STATE COLLEGE, Pa. -- Bill O'Brien was pounded with dozens of questions from doubting recruits last July after the NCAA released unprecedented sanctions against Penn State's football program.
Eight big-name prospects filled up their gas tanks and drove to a not-so-Happy Valley. Christian Hackenberg, Adam Breneman and others sat at desks at an auditorium in the Lasch Football Building to see what Penn State's first-year head coach had to say -- to see if they would remain committed.
O'Brien's 2013 recruiting class tip-toed on a high-wire of collapse, but all but one of those eight -- cornerback Will Fuller, who signed with Notre Dame -- stuck with the Nittany Lions.
During Wednesday afternoon's news conference, after 17 commits had completed their letters of intent, O'Brien reflected on that summer day -- the last time he had fielded so many questions inside that auditorium.
"It was a very private meeting, a very emotional meeting," O'Brien said Wednesday. "I probably stood here and answered 50-75 questions. If I didn't know the answer, I told them I'd try to find out as fast as I could.
"I feel that was a very important day for us at Penn State in the football program because it was just a very honest, somewhat emotional -- tough -- but a very productive meeting."
O'Brien defied the odds by keeping the team largely intact despite transfer rules that allowed players to leave without sitting out a season. Then he shocked the nation by leading the Nittany Lions to an 8-4 record.
O'Brien reeled in the No. 24 recruiting class in the nation Wednesday, above Oregon and Stanford. He persuaded the top quarterback in the country, Hackenberg, to ignore schools such as Alabama. He convinced Breneman, arguably the nation's most talented high school tight end, to stick it out.
Nearly every player could have chosen an easier path, an easier route paved with bowl games and without speed bumps (or, in this case, scholarship restrictions). They didn't.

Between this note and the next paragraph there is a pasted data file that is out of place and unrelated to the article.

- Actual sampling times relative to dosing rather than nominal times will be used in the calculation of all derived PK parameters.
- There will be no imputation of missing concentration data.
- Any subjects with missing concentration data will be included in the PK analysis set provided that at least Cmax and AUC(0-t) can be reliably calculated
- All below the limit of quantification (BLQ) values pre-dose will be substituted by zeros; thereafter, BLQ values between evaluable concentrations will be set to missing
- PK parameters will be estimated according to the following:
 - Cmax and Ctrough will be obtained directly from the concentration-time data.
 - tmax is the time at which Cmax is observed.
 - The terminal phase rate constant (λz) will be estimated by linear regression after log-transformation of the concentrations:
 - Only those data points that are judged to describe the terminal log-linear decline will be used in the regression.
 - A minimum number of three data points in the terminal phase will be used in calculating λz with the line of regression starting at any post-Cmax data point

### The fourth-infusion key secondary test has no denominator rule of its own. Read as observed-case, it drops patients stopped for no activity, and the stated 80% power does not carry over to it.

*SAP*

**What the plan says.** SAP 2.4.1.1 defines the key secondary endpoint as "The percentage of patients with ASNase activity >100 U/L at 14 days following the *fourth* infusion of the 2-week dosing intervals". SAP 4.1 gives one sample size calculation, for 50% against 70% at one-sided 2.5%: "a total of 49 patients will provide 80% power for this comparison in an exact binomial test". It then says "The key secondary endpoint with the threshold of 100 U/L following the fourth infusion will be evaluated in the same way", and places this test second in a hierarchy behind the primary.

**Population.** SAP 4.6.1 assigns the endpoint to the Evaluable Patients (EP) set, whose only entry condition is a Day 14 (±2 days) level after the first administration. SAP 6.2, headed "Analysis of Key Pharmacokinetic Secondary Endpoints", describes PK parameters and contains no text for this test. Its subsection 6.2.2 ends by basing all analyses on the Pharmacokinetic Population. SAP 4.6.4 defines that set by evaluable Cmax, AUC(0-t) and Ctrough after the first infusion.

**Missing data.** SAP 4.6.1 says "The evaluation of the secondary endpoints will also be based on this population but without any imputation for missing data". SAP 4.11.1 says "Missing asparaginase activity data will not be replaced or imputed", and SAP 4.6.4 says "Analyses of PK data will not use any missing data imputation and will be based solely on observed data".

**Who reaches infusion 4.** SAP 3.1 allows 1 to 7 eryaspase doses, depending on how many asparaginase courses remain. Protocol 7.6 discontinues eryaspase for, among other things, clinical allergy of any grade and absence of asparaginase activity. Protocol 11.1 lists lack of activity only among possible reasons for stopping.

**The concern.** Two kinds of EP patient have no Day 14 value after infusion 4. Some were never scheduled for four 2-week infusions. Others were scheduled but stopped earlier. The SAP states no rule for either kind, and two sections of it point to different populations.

Zayd Issah went with Penn State instead of Oregon while Parker Cothren chose the Nittany Lions over his beloved SEC region. Garrett Sickels wanted to play inside Beaver Stadium instead of The Horseshoe or Notre Dame Stadium.
O'Brien didn't smile often Wednesday, but then again, he never smiles much. The serious coach leaned forward in his chair, his hands mostly stuck below the table, and scanned the room every time a disembodied reporter's voice asked the same questions in different ways.
O'Brien, dressed in his trademark blue sweatsuit, answered in what has become his trademark fashion. It wasn't him, he'd say; it was the entire staff. It was the high-character recruits and the strong families they came from. It was the academics and the Penn State tradition.
"Within the walls of this football building, all these guys are extremely important to our football program and to our university, our athletic department," O'Brien said. "They committed to us during what a lot of people think is a tough time for Penn State. We don't see it that way.
"We can't wait to play the season next year. We can't wait to play in future years with 65 scholarships. Hey, life's about challenges."